European Commissioner for Humanitarian Aid and Crisis Management Christos Stylianides said, “The devastating forest fires in Sweden have highlighted once again the impact of climate change and that we are facing a new reality.”

The number of forest fires in the European Union more than doubled from 2016 to 2017, figures obtained by Euronews show. Experts blame climate change for the increase, saying it has lengthened the traditional wildfire season and raised the frequency of fires.

There were 1,671 blazes in 2017, a huge increase over the 639 the EU saw annually on average during the previous eight years.

Russian Fires Not Extinguished

This year, fires have already affected an estimated area of more than 90,000 hectares in Siberia and the Russian Far East.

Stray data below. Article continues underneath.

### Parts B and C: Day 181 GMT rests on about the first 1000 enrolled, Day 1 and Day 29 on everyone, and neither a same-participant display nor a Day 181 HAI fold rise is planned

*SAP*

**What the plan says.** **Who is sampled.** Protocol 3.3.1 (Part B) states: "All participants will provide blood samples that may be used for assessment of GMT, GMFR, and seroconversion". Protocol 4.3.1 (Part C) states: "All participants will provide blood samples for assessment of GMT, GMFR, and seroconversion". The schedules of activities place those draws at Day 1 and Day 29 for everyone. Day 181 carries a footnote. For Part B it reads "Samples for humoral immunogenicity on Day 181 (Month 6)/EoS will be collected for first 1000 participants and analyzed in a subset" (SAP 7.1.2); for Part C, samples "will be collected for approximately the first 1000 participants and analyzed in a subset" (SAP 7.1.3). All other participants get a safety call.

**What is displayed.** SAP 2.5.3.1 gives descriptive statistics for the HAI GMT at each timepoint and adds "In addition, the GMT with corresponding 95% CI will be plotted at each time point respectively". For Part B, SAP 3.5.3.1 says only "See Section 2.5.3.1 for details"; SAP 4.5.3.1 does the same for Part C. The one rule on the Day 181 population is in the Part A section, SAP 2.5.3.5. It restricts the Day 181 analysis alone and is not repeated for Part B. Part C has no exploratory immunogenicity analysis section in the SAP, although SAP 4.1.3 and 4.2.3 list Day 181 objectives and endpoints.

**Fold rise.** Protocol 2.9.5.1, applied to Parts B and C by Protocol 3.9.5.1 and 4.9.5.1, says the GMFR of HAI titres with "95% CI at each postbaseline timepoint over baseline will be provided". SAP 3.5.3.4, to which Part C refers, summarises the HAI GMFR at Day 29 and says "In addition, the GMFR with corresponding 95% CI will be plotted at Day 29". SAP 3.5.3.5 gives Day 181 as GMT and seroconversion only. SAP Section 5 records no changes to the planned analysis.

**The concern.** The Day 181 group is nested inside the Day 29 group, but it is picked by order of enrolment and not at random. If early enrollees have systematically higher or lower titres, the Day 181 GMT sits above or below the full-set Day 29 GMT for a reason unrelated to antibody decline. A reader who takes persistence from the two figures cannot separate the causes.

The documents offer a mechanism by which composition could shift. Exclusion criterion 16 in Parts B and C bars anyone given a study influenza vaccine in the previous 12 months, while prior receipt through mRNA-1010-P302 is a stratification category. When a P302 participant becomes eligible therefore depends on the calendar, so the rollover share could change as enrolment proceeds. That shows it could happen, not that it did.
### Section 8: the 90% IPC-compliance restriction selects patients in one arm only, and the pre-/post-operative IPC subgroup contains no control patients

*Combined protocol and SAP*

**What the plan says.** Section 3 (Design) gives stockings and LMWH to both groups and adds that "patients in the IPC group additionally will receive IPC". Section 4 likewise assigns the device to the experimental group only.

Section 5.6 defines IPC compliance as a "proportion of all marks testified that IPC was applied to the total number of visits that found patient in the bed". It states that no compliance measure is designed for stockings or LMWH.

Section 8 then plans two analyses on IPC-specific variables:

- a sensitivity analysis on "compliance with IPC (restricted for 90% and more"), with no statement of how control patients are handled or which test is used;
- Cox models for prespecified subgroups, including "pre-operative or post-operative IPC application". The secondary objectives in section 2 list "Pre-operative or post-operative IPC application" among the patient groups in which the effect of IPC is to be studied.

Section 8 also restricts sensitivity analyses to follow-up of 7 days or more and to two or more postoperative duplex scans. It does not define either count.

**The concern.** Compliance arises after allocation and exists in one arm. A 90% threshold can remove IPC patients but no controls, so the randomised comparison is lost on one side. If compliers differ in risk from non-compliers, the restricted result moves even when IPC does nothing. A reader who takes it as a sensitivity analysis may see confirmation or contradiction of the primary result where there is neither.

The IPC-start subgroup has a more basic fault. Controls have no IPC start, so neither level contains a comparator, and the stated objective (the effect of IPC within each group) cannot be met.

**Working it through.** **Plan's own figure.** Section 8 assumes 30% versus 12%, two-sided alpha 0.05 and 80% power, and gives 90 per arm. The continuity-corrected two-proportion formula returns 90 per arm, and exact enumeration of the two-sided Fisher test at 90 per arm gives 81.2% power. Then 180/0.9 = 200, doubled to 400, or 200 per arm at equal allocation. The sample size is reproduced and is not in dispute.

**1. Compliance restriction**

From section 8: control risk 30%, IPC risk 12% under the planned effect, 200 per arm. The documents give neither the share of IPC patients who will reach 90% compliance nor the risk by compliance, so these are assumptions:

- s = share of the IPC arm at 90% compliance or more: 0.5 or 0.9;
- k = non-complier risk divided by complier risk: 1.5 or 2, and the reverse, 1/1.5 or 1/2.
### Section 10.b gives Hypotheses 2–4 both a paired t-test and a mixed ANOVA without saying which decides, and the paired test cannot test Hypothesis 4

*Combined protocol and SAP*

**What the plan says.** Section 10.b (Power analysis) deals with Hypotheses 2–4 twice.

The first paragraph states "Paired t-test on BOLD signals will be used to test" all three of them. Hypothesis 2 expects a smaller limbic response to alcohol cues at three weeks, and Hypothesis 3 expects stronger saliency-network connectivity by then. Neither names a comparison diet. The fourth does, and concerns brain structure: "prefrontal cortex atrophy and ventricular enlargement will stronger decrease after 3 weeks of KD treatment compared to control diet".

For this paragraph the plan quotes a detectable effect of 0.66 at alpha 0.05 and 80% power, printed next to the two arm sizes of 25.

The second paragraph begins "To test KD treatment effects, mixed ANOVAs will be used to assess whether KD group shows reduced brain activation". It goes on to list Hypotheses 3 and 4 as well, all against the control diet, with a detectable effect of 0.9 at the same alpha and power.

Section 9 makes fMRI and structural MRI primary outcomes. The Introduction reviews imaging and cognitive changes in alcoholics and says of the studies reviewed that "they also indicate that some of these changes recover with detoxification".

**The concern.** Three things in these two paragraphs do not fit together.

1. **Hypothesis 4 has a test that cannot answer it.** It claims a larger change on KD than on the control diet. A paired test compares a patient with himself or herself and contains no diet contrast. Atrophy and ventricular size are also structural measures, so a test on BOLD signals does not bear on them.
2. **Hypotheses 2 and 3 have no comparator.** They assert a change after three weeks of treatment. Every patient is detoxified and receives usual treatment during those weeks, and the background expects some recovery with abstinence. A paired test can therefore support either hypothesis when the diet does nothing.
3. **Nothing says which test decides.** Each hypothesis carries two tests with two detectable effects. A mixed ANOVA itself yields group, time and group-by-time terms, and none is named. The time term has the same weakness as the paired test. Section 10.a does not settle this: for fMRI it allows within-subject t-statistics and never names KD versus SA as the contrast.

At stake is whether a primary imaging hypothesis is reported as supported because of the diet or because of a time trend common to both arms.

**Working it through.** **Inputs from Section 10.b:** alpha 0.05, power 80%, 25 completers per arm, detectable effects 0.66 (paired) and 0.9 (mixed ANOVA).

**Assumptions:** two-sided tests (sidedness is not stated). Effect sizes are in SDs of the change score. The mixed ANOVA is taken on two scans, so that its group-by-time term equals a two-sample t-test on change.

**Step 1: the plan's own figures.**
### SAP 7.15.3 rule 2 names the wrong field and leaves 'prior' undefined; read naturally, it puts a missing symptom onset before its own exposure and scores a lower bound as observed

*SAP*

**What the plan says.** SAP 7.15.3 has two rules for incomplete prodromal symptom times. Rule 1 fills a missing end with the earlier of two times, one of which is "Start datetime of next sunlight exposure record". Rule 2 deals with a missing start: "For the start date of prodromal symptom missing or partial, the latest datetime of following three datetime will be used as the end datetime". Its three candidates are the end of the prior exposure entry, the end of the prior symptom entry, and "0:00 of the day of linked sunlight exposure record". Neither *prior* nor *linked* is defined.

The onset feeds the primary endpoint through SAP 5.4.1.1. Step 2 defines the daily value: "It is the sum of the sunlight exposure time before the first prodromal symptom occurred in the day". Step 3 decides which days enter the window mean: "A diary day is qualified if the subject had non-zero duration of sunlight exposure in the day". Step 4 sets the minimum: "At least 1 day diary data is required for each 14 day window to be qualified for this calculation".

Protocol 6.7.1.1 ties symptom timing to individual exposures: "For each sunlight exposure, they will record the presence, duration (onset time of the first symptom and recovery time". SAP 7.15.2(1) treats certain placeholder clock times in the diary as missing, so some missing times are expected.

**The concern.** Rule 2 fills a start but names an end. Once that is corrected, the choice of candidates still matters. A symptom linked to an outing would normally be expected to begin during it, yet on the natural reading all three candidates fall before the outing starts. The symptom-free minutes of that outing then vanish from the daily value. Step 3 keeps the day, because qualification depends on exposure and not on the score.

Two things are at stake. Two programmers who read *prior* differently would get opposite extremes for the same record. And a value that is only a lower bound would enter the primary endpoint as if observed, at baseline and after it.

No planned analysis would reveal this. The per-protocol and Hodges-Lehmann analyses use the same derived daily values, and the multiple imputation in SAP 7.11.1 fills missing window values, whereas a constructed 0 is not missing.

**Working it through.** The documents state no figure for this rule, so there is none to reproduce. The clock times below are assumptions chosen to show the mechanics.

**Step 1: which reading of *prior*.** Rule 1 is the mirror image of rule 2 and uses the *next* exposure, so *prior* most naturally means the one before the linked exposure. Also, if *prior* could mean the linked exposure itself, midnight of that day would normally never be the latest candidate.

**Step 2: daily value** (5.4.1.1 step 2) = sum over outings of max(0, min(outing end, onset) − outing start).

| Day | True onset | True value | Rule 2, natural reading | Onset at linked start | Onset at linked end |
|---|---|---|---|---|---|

Lakes in Yakutia were still frozen at the end of May, but that ice has been replaced by fire after persistent heat over Siberia.

For example, on July 29, a total of 66 wildfires covering an area of 14,888 hectares were put out over 24 hours across Russia, the press service of the Federal Aerial Forest Fire Service (FAFFS) reported.

The hardest hit by wildfires were the Krasnoyarsk Region and Yakutia, where 39,600 and 21,000 hectares of woodland respectively were engulfed in flames. About 3,200 hectares were hit by wildfires in the Magadan region, and more than 2,300 in the Irkutsk region.

These fires were not put out as the firefighting expenses exceed the forecasted damage, FAFFS stated.

The northern part of the world is warming faster than the planet as a whole, says the World Meteorological Organization. That heat is drying out forests and making them more susceptible to burning. A recent study found Earth’s boreal forests are now burning at a rate unseen in at least 10,000 years.